Recently, there have been numerous articles reporting the effects of static stretching on strength. The studies were thorough and detailed the acute weakening effect of static stretching on the muscles. It doesn’t seem to matter if you stretch right before, or the day before, the acute weakening effect is significant and long-lasting even in experienced lifters. But with the health benefits of regular stretching, it seems reasonable to believe that in time this weakening effect must be reduced.

 

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There is good reason to believe that chronic stretching would reduce the weakening effect on muscles. Perhaps the simplest way to explain this is that your reaction to exercise changes over time. Think about “beginner’s gains,” which are a perfect example of how a new program can shake up your results. Static stretching could well be the same way.

 

Static stretching simply means holding a stretch at the end of your range of motion. Once you feel the stretch you hold it there for a time. There are various kinds of static stretching. There are some kinds where you work the antagonist muscles (the muscles that do the opposite action of the one you are stretching) to create the stretch. There are other kinds where you work the muscle itself in its stretched position. And there are a number of kinds where you don’t work the muscles at all and only focus on the stretch. This study was concerned primarily with the latter, probably the most common of the static stretching varieties.

 

While we know the acute effects of static stretching on strength, what we need a better understanding of is the chronic effects. That is to say, we need to know what happens if we stretch and lift regularly, rather than just a handful of times in a laboratory setting that doesn’t really mimic what we do in the real world. A study this month in the Journal of Strength and Conditioning tackled this topic.

 

In the new study, the participants either performed strength training with stretching done before hand, strength training with stretching done during sets (the sort of thing you see all the time in the gym), and strength training alone. They compared the strength results and levels of IGF-1, a muscle building hormone, in each of the three groups after 10 weeks of training.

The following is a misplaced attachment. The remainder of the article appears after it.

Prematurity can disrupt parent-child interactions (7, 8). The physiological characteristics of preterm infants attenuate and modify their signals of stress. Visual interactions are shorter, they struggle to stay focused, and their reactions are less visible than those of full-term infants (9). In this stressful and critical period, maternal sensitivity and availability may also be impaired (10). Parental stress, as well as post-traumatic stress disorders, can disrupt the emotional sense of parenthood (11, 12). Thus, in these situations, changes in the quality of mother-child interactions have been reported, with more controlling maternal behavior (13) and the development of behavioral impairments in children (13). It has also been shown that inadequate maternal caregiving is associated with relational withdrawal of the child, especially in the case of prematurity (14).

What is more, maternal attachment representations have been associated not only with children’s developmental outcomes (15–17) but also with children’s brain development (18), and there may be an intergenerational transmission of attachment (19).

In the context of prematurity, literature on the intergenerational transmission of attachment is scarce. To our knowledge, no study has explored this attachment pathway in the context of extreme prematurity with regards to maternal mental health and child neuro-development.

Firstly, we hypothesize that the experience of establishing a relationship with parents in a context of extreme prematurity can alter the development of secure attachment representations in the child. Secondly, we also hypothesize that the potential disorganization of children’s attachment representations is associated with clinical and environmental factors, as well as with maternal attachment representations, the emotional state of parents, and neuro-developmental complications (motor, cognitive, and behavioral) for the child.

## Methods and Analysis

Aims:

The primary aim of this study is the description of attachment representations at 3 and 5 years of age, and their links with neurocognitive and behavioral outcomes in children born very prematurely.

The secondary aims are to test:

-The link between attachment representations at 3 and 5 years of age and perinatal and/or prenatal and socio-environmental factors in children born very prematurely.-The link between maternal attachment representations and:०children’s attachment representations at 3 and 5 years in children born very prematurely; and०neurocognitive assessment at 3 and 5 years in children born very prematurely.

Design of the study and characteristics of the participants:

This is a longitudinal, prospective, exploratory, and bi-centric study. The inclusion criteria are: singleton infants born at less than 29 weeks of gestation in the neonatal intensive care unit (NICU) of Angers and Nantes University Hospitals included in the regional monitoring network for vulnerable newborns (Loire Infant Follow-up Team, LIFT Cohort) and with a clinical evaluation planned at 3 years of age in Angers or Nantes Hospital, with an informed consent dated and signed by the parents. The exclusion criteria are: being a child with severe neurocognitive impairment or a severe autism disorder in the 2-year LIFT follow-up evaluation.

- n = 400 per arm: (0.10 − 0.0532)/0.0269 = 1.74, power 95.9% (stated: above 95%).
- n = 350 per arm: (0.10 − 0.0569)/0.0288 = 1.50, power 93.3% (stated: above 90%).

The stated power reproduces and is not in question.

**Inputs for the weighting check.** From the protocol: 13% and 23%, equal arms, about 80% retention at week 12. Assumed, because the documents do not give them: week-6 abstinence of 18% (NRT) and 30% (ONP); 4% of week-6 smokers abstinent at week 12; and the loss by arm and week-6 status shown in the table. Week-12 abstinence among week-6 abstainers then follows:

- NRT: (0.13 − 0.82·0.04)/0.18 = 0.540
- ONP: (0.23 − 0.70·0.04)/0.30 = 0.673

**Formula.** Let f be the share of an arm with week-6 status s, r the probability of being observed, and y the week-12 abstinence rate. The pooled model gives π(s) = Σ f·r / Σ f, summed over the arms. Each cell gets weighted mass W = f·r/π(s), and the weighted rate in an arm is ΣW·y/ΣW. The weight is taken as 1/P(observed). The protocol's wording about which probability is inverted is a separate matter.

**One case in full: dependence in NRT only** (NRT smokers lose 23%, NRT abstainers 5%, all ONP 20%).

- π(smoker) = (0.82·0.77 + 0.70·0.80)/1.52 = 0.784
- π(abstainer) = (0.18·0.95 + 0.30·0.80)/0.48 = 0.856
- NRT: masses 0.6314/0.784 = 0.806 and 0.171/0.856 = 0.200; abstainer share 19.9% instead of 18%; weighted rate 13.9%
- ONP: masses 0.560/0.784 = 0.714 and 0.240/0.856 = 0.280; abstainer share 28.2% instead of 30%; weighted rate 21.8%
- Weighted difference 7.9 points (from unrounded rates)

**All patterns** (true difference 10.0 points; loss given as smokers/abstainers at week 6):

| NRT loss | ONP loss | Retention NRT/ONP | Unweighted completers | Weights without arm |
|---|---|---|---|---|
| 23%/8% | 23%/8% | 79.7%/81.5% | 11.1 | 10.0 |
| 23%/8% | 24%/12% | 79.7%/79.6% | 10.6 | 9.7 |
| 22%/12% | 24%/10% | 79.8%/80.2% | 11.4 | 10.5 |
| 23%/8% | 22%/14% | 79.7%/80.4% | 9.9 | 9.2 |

Much like the acute weakening effect, the researchers in this study found that static stretching also chronically weakened the muscles when performed both before and during exercise. That is to say, each group got stronger after 10 weeks. But the group that didn’t stretch at all got significantly stronger than the groups that did, and also had greater expression of IGF-1.

 

However, the researchers in this study acknowledged one major difference in the way that some people stretch. This is called “order of effect.” This study showed that stretching before or during exercise has a chronically weakening effect. Another study, which included a more substantial stretching element, suggested an increase in long-term strength resulting from stretching after exercise.

 

So if you like your static stretching like I do, fear not. While dynamic stretching (stretching through movement) is probably better pre-exercise, static stretching many well be the better choice for post-exercise. More research is needed, but for now, it’s a good bet.

 

References:

1. CL Borges Bastos, et. al., “Chronic Effect of Static Stretching on Strength Performance and Basal Serum IGF-1 Levels,” Journal of Strength and Conditioning Research, 27(9), 2013

2. J Kokkonen, et. al., Early-Phase Resistance Training Strength Gains in Novice Lifters Are Enhanced by Doing Static Stretching J Strength Cond Res 24(2), 2010

 

Photo courtesy of Shutterstock.

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